“On the Day of Pentecost, the 1st of June, 1648, the Duke of Beaufort, who had been confined for five years at Vincennes, escaped from his prison at about twelve at noon. He found means to break his fetters, through the skill of his friends and of some of his own people, who served him faithfully on this occasion. He was closely watched by an officer of the body-guard, and by seven or eight soldiers, who slept in his room and had orders never to lose sight of him. He was waited on, besides, by the King’s own servants, and was not allowed to have one of his own men near him; and, moreover, Chavigny, the Governor of Vincennes, was unfriendly to him. The officer in charge of him, La Ramée, yielding to the request of some companions, had secretly given an asylum in the prison to a certain person, who alleged that he had fought a duel and that he wished to escape the penalty of his offence. There is some reason, however, to believe that he had been taken to Vincennes by the creatures of Beaufort, and probably with the knowledge of the officer; but I cannot speak positively as to this circumstance, and I am unwilling to deceive myself by mere appearances.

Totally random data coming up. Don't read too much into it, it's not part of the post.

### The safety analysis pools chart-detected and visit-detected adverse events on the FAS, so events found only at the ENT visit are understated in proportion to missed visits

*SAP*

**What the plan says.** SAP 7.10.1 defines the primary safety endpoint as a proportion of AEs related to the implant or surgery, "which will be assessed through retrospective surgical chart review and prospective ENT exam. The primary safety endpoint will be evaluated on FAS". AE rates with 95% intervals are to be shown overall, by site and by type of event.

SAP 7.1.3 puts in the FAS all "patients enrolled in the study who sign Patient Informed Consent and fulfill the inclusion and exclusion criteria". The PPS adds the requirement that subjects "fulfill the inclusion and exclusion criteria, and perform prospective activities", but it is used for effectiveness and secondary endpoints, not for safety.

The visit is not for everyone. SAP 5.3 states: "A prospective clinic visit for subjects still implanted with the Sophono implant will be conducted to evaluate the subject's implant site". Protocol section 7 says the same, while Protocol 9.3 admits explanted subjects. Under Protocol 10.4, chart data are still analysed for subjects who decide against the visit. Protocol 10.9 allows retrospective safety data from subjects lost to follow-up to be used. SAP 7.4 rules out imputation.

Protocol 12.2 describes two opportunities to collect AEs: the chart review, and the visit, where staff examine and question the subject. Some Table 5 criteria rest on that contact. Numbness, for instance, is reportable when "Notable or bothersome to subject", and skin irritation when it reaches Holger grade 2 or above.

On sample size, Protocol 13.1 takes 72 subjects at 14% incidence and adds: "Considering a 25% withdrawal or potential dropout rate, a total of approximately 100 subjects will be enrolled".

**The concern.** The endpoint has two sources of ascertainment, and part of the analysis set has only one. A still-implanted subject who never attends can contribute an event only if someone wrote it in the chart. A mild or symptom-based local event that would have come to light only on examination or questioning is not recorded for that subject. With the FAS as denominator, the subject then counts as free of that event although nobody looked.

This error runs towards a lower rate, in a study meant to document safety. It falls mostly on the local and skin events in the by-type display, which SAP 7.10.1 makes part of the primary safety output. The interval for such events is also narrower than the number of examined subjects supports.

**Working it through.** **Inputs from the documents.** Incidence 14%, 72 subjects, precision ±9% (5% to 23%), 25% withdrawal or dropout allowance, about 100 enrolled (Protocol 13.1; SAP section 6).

“At first this man, willing to make himself useful, played more zeal than any one else in his self-imposed service of watching the prisoner, and even did not shrink from rudeness, as the Queen was informed when this story was told to her. But whether he was at first there for the Duke of Beaufort, or against him, he presently allowed himself to be gained over by that prince, and he became useful to him by communicating with his friend and informing{67} him of the schemes that were on foot for his release. When the time was ripe for the execution of their designs, the confederates expressly chose the Day of Pentecost, because every one was engaged in Divine service during that solemn fête. While the guards were at dinner, the Duke of Beaufort asked La Ramée to allow him to take a walk in a gallery, to which he had sometimes been permitted to have access. This gallery, although lower than the donjon in which the duke was confined, was, nevertheless, at a great height from the ditch, on which it looked. La Ramée followed his prisoner in his walk, and remained alone with him in the gallery. Meanwhile, the man whom the duke had gained had gone to dinner with the others, but, after taking a little wine, he feigned illness and left the table, as though to seek the fresh air of the gallery, taking care, on his way, to fasten several doors that were between his companions and their prisoner. As soon as he had joined the duke, the two threw themselves upon La Ramée so suddenly that he had not time to cry out. He was easily overpowered, for the duke alone was a very strong man. They were unwilling to take his life, though prudence might have dictated that course; but they gagged and bound him very securely, and left him on the floor. They then tied a cord to the window and slid, one after the other, to the ground, the man going first, as the one who would have been the most severely punished if their flight had been prevented. The depth of the ditch is so great, that although their rope was a very long one, they were obliged to drop a considerable distance. The servant suffered no injury from the fall, but the duke came to the earth with such violence that he fainted, and it took some time to bring him to himself. When he was sufficiently{68} recovered, four or five of his people, who were on the other side of the ditch, and who had witnessed his sufferings with an anxiety that may easily be conceived, threw another rope to the fugitives, and by means of it drew them up by sheer force of arm to their own side—the servant taking precedence of his master, as before, in accordance with the engagement between them, which the duke most faithfully observed throughout the affair. When he reached the bank, the duke was in a very poor plight, for he had not only been wounded in falling, but his flesh had been cruelly pressed and cut by the tightened rope. But having a little recovered his strength, as much by his own natural force of will as by his fear of losing the reward of all his exertions, he raised himself and walked into a neighbouring wood, where he found a troop of fifty horsemen ready to do his bidding. One of his gentlemen, who was with him at the time, has since told me that the duke’s joy at seeing himself again at liberty and among his friends was such that it seemed to cure him in an instant, and that he leaped on horseback and vanished like a flash of lightning, as though he were mad with joy at the idea of being able to breathe the air without restraint, and to say with King Francis, when he set foot in France, on his return from Spain, ‘I am free!’ A woman gathering herbs by the side of the ditch, with her little son, saw all that passed; but the men in ambush had so threatened them, and they had besides, so little interest in preventing the escape of the duke, that they were perfectly still and became passive spectators of all that passed. As soon, however, as the fugitives were gone the woman ran with the news to her husband, the gardener of the place, and the two together alarmed the guard. But it was too late; it was not for man to change what God had ordained, for{69} the stars, which seem sometimes to register the decrees of sovereigns, had already informed many persons, through an astrologer, named Goësel, that the duke would leave the chateau that very day. The news had a great effect on the whole court, and particularly on those who knew something of the duke’s plans. The minister was, no doubt, a good deal annoyed at the success of the little plot; but, true to his old habit, he did not make any display of his feelings.”